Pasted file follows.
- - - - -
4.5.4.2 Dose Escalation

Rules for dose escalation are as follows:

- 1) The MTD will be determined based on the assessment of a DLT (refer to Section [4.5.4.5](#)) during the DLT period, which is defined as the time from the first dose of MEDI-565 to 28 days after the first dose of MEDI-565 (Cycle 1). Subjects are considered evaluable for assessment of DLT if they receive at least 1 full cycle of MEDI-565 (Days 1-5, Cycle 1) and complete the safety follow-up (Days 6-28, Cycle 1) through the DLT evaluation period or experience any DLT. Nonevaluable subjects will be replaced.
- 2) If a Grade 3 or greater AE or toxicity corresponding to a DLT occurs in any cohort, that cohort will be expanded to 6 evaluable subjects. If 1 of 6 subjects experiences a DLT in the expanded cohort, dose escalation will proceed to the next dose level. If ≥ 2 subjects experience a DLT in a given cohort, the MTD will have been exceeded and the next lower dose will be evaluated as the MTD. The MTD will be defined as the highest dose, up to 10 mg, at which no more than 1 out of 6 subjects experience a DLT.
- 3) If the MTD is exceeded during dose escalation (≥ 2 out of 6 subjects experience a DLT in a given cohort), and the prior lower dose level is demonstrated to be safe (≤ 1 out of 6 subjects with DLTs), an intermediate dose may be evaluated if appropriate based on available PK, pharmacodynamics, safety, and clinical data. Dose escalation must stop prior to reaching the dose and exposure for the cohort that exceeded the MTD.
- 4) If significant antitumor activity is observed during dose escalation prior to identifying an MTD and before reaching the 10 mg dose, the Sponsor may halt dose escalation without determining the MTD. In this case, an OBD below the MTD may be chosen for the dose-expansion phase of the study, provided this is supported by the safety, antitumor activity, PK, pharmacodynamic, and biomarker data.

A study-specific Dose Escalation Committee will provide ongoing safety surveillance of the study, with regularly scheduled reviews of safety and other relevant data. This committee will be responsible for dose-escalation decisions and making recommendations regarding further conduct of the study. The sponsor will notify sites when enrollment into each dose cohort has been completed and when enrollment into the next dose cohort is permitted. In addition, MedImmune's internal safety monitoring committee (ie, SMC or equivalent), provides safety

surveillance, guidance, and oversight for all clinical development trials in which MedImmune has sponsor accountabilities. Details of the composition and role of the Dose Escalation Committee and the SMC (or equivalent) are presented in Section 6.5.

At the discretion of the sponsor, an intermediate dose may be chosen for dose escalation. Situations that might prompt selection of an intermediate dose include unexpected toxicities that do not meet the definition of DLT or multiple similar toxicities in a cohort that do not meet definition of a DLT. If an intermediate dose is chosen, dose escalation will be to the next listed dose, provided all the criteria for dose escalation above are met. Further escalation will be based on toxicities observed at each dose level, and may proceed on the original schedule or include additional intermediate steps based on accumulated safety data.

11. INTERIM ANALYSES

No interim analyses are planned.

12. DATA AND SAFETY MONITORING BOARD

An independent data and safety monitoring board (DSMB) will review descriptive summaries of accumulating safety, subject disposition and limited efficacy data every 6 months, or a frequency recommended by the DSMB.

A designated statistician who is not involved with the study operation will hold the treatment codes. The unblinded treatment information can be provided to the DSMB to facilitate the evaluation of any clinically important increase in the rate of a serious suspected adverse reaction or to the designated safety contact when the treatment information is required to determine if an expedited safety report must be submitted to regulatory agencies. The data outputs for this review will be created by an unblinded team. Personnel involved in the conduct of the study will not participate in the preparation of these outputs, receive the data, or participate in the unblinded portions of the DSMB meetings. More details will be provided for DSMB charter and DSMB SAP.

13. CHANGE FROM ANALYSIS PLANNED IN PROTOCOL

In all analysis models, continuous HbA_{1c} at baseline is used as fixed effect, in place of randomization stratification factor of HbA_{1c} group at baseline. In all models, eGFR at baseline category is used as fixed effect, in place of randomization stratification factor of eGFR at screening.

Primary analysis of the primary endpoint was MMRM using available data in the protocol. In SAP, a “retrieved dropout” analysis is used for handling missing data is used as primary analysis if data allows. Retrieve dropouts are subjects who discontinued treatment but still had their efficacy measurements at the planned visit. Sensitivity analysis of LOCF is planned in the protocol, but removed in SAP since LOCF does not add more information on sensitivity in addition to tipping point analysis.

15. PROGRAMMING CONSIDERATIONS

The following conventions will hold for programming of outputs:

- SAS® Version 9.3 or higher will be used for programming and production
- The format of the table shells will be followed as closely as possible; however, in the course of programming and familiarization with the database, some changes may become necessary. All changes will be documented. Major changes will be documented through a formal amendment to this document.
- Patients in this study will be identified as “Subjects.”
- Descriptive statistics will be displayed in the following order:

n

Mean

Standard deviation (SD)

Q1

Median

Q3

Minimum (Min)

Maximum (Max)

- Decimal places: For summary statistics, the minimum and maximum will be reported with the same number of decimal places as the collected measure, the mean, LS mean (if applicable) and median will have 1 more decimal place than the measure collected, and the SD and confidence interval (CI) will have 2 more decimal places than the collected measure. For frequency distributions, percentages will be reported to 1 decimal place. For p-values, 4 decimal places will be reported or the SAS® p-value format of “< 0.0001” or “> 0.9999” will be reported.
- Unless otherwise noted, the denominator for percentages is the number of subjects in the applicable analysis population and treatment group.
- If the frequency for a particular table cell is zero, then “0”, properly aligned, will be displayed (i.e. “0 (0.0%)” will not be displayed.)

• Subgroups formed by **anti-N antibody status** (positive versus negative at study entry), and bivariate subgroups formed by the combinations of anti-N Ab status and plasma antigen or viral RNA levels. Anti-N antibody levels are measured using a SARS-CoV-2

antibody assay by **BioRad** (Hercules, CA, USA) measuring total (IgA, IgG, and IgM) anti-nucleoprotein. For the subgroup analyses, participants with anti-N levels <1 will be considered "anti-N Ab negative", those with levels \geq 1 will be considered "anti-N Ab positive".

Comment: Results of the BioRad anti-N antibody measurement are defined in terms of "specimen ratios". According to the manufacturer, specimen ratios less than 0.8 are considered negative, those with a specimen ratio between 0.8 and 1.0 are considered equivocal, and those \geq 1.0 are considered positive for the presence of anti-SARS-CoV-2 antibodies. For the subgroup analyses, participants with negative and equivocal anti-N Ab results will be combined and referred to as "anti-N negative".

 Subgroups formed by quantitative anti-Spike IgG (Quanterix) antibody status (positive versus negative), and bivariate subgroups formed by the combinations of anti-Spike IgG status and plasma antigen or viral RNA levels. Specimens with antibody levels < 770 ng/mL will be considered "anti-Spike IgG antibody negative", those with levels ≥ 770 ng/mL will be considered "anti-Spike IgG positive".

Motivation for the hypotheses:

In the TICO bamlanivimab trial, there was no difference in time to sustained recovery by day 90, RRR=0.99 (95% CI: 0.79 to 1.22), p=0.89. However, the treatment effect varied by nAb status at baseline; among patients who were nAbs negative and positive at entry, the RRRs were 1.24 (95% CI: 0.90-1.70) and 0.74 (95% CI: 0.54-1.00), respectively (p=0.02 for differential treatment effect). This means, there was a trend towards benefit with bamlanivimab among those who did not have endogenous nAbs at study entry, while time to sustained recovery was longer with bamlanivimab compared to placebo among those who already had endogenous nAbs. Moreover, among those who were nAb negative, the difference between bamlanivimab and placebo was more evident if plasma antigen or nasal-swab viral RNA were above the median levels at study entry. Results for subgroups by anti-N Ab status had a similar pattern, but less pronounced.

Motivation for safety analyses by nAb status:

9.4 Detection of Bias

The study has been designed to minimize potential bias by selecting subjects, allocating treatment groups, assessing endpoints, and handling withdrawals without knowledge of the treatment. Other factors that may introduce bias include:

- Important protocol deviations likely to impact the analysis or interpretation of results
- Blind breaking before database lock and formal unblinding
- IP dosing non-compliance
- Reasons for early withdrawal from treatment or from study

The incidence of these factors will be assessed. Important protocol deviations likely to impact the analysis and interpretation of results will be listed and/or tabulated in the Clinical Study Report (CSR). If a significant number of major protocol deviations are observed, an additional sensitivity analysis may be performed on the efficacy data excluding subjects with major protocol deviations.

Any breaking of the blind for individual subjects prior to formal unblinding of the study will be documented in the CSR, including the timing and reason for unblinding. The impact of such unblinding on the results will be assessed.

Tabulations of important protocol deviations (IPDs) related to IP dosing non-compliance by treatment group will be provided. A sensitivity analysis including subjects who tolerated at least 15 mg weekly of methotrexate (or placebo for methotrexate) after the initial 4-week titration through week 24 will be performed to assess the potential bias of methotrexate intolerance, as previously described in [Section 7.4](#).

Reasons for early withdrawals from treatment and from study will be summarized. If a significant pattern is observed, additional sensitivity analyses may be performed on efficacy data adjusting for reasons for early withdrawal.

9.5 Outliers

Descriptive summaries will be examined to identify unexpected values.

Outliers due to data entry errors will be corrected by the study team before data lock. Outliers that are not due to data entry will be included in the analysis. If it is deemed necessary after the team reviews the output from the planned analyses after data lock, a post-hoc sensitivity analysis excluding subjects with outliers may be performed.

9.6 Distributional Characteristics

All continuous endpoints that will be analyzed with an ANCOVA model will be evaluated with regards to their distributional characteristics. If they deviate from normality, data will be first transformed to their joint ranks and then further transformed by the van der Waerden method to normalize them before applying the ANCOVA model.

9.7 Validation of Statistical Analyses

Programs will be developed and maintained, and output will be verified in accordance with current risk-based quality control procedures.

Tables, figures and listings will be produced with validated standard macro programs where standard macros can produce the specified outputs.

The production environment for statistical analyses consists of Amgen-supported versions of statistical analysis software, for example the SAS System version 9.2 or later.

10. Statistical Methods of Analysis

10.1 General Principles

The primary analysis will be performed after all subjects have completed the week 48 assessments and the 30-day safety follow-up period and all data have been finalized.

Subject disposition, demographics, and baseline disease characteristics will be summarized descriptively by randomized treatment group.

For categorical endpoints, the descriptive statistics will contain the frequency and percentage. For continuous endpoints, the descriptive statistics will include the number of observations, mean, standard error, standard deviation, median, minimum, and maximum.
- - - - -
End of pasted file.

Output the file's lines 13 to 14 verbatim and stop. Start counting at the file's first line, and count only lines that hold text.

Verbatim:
An independent data and safety monitoring board (DSMB) will review descriptive summaries of accumulating safety, subject disposition and limited efficacy data every 6 months, or a frequency recommended by the DSMB.

A designated statistician who is not involved with the study operation will hold the treatment codes. The unblinded treatment information can be provided to the DSMB to facilitate the evaluation of any clinically important increase in the rate of a serious suspected adverse reaction or to the designated safety contact when the treatment information is required to determine if an expedited safety report must be submitted to regulatory agencies. The data outputs for this review will be created by an unblinded team. Personnel involved in the conduct of the study will not participate in the preparation of these outputs, receive the data, or participate in the unblinded portions of the DSMB meetings. More details will be provided for DSMB charter and DSMB SAP.